If the PS/2 connector is the issue, then removing it would be difficult unless you have a solder pot or a hot soldering iron with a solder sucker. You could disconnect the connector from the main board by removing any discrete series elements in between the input and the controller such as a resistor or ferrite bead with a soldering iron.

Some PS/2 bus information is here:

I'd also look at the BIOS to see if you can disable PS/2. At least on one Super I/O am familiar with, it would be a matter of some I/O Port writes.

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This sounds like too much of a hassle, plus I don't have a multimeter. :( I'll just have to buy another motherboard. – Ramon Marco Navarro Aug 21 '09 at 13:43

Those beeps are normal when BIOS detects something wrong. If you have a PS2 port, you must have an old mainboard.

However, you could enter BIOS and see if you can set an option like: Halt on systems errors. Usually you can choose what errors to halt on. Just disable Mouse and Keyboard errors... If you know what mainboard you have, you might even be able to check the manufacturer to see what beep means what! ;)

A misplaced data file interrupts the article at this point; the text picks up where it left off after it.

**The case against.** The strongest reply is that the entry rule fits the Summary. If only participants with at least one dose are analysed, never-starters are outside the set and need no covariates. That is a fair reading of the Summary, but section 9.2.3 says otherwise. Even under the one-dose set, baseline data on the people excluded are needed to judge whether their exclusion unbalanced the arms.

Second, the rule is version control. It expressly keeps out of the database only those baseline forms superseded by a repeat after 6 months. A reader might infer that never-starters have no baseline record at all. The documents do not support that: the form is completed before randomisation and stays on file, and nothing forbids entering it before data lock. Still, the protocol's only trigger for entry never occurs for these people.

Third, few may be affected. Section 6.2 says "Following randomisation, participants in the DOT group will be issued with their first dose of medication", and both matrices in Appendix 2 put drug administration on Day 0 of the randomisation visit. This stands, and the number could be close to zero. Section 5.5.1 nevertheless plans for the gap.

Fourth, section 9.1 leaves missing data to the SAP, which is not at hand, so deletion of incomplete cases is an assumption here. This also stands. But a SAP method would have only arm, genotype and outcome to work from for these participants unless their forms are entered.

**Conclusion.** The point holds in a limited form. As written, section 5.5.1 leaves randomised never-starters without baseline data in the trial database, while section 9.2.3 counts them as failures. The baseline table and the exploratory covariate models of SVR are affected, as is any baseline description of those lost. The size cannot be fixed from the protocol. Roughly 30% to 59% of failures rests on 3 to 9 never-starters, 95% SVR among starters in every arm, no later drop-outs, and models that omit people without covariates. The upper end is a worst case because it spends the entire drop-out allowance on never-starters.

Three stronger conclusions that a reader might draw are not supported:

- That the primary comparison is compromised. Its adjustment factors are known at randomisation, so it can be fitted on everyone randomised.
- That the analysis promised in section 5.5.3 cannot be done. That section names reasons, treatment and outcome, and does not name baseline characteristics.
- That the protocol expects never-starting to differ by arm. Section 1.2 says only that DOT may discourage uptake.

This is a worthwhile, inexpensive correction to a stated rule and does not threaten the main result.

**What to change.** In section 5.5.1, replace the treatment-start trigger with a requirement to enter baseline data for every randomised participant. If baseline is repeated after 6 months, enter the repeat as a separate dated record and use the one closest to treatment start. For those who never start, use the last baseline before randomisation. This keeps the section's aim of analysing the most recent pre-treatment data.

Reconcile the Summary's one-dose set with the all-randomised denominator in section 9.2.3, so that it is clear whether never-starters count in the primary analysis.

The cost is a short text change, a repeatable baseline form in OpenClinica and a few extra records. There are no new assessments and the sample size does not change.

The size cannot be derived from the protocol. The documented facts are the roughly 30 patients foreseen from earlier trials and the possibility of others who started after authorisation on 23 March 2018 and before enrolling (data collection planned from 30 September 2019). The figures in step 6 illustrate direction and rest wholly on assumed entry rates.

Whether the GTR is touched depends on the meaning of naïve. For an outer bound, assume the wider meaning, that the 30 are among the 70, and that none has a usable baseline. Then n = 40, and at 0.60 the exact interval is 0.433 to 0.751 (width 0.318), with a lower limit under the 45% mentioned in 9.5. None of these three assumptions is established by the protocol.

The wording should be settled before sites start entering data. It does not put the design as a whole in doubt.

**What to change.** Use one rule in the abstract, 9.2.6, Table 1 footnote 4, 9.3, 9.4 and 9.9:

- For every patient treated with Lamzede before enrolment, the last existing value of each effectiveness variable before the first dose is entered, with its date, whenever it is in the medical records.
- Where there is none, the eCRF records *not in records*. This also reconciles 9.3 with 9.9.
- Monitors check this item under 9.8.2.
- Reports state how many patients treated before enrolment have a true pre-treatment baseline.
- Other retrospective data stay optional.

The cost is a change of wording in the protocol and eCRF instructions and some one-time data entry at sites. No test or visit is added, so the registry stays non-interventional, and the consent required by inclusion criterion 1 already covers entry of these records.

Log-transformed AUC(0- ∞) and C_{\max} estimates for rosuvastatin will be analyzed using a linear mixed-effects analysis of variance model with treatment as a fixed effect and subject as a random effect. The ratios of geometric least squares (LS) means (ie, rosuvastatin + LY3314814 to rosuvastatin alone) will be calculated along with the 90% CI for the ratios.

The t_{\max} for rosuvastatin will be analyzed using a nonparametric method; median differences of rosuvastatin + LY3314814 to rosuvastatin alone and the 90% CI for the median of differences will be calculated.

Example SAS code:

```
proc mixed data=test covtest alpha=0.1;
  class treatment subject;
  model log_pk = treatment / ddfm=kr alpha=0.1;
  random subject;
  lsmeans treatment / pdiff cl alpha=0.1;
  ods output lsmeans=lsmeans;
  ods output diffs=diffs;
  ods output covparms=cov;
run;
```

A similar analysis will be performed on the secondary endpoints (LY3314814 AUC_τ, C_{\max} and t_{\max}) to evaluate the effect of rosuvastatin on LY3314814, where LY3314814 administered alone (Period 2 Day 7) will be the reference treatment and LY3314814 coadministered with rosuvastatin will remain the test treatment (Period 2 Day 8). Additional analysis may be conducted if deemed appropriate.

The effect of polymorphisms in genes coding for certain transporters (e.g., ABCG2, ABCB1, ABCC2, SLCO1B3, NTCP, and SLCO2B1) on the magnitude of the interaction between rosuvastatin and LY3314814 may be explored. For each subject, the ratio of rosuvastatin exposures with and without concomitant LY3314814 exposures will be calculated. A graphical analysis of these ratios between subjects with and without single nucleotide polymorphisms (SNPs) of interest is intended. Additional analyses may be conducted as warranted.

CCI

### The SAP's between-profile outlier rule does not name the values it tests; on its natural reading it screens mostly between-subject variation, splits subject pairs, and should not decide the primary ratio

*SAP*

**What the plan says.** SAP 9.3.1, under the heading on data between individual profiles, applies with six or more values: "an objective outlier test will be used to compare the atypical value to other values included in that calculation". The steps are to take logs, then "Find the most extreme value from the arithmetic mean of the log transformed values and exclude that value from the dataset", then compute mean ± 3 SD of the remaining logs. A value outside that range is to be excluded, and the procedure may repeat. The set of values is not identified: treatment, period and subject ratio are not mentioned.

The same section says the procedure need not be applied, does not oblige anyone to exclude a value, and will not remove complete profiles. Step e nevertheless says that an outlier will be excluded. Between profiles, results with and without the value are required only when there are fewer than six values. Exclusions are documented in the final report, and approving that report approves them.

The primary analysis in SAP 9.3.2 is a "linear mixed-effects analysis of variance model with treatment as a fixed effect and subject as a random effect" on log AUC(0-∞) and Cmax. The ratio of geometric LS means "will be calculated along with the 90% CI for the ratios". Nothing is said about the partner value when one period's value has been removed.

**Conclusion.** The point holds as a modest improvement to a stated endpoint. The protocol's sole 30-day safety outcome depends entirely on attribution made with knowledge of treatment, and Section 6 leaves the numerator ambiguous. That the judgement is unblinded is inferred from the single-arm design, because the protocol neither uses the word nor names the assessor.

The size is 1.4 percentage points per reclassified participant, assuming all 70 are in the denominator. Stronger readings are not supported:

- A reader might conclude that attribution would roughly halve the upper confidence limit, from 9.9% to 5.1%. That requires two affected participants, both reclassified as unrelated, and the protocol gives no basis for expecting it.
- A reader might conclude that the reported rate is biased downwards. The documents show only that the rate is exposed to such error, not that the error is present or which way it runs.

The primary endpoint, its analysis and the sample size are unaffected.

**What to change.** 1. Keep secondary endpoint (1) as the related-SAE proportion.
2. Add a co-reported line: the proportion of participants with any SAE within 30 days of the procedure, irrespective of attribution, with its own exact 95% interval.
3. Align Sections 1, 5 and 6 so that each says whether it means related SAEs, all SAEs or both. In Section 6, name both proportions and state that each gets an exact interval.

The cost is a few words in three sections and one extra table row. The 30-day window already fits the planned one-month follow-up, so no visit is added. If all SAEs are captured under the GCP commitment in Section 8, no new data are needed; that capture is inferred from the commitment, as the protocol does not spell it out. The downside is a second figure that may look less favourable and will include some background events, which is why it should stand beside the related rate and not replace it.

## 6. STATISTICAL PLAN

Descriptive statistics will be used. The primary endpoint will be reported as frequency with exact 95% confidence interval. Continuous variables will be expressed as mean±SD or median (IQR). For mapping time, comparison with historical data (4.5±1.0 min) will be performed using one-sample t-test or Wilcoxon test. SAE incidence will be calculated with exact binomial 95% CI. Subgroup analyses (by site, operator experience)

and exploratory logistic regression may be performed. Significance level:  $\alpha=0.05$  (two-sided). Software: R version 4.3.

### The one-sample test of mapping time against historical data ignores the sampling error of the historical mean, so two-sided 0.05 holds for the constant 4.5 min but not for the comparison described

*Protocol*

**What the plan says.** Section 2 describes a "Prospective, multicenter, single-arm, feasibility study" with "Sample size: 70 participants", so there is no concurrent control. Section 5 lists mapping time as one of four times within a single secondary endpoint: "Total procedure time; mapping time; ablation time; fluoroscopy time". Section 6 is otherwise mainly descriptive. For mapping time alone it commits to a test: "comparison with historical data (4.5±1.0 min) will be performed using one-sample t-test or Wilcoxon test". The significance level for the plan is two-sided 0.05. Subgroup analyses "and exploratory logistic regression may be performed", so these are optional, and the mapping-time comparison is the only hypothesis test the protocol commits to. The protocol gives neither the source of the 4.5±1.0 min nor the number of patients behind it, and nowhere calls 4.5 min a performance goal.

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The system doesn't halt while it is beeping. – Ramon Marco Navarro Aug 20 '09 at 15:50
Doesn't have to be old to have PS/2 ports, I see new computers at Best buy with them. Granted not all do, but some. – Joshua Nurczyk Aug 20 '09 at 16:35
Does not have to be indeed! ;) But usually is. And sure it does not always halt, just the same as it does not always continue! Depends on the severity! :) Memory errors! :) – Aaaaaaaaaha ERLEBNIS Aug 21 '09 at 8:39

Sounds to me like you should disable the ports in the BIOS and possibly purchase another PCI USB card for the pc. (of course a new machine might make all this mute) but I'd put another 4 USB slots into the machine disable the PS/2's via the Setup and that should eliminate any "ghost keyboard" signals from a shorted out part of the board.

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I don't think my BIOS setup has the disable PS2 option. :( – Ramon Marco Navarro Aug 21 '09 at 13:42